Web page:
The apnea test involves pre-oxygenation of the patient on 100% oxygen for a defined period prior to the test and the administration of 100% oxygen delivered into the trachea during the test. Arterial blood gas measurements are taken at the beginning of the test and at defined intervals throughout the test. The patient is observed closely throughout the test for any signs of respiratory effort. The test is considered confirmatory if there is no respiratory effort, the PaCO2 is greater than 60 mm Hg (and >20 mm Hg above the pre-apnea test level) and the pH is less than 7.28 as confirmed by arterial blood gas measurement.
The neurological determination of death on the basis of these minimal clinical criteria, as recommended by the Canadian forum, must be performed in the absence of confounding factors, such as shock, hypothermia (core temperature >34�C), metabolic disorders or abnormalities, peripheral nerve or muscle dysfunction, or drug effects. It is also recommended that a second determination be performed for confirmation. If any confounding factors are present, an ancillary test, such as cerebral angiography or perfusion scintography, should be performed to demonstrate the global absence of intracerebral blood flow.
The use of neurological criteria for the determination of death has not gained universal acceptance, however. Some people reject the concept for cultural or religious reasons. There is controversy among ethicists as well. Those in favour of brain death suggest that the permanent loss of critical functions of the organism as a whole, such as spontaneous breathing, circulatory control, homeostasis and consciousness, support this stance.5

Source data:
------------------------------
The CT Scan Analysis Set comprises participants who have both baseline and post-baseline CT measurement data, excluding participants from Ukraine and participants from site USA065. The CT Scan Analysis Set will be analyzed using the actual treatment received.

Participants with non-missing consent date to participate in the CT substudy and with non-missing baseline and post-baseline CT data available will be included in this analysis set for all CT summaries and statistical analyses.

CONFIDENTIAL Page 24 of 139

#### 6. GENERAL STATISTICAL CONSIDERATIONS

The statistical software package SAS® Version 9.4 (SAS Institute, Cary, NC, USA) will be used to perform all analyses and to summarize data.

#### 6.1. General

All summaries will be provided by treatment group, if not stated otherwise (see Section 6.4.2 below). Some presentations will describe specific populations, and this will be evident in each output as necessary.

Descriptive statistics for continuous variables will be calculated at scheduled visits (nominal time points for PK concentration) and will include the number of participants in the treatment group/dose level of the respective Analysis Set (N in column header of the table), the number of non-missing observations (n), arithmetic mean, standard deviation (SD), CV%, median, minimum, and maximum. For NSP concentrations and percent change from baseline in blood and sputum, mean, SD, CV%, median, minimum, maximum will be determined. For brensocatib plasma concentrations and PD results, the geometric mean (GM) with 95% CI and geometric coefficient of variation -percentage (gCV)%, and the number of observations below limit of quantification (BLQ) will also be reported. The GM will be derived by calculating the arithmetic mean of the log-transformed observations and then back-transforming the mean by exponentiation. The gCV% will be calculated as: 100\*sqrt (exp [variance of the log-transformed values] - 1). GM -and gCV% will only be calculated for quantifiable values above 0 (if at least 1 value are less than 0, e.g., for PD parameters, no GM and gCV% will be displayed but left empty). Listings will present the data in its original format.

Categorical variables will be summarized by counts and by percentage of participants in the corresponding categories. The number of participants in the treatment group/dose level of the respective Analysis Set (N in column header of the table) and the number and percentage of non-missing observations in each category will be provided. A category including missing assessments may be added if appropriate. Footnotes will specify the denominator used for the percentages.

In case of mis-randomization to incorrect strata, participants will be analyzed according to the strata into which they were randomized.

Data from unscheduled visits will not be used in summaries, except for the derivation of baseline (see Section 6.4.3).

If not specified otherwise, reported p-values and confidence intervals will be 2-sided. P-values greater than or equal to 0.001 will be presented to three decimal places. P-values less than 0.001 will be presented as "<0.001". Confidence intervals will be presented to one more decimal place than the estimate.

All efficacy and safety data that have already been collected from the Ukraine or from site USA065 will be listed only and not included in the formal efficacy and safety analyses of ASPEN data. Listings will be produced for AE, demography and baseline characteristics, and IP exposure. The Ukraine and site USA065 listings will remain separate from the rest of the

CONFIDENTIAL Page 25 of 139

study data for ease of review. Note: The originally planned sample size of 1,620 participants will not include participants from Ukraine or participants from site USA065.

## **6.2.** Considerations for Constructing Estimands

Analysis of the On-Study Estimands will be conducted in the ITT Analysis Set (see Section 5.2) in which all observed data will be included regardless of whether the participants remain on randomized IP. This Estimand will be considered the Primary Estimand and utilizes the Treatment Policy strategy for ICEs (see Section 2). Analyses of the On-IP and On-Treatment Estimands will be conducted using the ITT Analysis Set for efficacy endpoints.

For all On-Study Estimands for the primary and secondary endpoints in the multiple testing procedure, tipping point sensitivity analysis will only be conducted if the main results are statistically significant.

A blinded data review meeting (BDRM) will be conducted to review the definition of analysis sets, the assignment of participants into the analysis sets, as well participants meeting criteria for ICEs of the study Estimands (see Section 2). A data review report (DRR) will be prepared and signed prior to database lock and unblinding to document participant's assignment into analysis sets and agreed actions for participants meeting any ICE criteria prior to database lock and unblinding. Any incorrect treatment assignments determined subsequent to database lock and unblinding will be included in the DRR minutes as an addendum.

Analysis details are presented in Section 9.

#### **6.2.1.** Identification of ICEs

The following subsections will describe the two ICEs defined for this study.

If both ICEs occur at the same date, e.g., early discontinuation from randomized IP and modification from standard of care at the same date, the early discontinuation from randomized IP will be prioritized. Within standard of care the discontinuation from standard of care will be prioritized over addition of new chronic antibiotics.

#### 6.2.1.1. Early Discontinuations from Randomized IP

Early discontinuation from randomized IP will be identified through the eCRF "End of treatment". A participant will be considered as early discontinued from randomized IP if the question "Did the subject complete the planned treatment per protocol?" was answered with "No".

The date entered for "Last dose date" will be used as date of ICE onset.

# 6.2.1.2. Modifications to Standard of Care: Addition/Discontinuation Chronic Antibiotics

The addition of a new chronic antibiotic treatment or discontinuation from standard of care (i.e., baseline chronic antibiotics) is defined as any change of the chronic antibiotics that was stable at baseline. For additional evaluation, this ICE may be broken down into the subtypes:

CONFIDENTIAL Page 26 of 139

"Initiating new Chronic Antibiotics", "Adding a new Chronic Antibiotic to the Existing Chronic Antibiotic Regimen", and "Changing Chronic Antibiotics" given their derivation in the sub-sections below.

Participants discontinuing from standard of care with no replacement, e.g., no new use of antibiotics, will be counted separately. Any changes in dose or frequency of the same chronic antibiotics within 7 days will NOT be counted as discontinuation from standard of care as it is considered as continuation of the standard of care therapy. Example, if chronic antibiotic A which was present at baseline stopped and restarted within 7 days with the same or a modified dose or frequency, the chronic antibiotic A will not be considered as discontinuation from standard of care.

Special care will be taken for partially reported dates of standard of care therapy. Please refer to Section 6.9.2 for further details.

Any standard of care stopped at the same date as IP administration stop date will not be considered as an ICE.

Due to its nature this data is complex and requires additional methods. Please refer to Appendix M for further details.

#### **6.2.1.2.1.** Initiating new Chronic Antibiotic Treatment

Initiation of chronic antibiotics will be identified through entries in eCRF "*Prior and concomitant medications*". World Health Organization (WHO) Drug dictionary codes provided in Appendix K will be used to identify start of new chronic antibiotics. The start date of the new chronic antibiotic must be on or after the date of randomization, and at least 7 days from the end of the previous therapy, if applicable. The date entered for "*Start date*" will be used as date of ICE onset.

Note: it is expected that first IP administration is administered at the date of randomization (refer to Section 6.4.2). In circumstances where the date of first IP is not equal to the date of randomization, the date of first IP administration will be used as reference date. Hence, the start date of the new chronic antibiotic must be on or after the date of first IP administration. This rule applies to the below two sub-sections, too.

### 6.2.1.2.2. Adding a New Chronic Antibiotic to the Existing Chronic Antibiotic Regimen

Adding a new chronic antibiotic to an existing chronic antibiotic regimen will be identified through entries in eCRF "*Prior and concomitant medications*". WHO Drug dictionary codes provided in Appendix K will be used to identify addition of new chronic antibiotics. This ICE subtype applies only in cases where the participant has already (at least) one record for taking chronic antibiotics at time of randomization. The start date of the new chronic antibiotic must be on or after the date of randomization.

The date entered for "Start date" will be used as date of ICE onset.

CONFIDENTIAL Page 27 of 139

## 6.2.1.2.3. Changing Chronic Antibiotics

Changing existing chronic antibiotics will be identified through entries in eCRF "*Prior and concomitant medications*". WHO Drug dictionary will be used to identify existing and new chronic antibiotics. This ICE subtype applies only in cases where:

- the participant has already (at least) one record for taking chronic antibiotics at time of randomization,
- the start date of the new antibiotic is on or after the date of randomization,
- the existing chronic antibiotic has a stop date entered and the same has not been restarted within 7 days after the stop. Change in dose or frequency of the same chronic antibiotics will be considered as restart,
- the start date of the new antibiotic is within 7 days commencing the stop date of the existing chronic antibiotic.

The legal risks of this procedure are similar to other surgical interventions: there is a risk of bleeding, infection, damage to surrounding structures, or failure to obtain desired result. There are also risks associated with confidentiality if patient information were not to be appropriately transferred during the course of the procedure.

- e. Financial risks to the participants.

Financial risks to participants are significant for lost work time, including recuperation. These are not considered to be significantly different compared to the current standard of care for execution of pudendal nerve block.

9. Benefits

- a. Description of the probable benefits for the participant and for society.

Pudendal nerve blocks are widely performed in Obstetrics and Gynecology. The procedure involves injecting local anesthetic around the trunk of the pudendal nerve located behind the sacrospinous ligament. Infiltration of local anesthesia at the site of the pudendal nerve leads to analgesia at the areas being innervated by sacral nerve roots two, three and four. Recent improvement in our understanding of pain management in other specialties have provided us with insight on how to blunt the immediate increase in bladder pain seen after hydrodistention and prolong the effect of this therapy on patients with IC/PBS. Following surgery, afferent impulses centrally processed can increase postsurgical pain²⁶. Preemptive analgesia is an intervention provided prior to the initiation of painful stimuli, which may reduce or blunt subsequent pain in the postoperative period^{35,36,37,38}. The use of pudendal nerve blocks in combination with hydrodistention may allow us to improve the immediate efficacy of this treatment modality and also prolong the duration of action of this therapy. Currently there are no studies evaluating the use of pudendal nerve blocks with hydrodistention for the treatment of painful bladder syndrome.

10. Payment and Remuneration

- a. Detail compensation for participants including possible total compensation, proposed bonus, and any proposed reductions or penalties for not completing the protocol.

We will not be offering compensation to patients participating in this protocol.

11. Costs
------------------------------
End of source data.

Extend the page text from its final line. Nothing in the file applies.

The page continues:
Opponents argue that many more functions are somatically mediated rather than brain-mediated, leading to the rejection of brain death as a legitimate means of determining death. They argue that, despite the fulfilment of neurological criteria, the body maintains the ability to fight infection, heal wounds, and maintain homeostasis and energy balance. Children maintain the ability to grow and mature sexually, and pregnant women are able to carry a fetus to term. They also argue that these patients continue to be resuscitatible and can survive with little medical intervention.6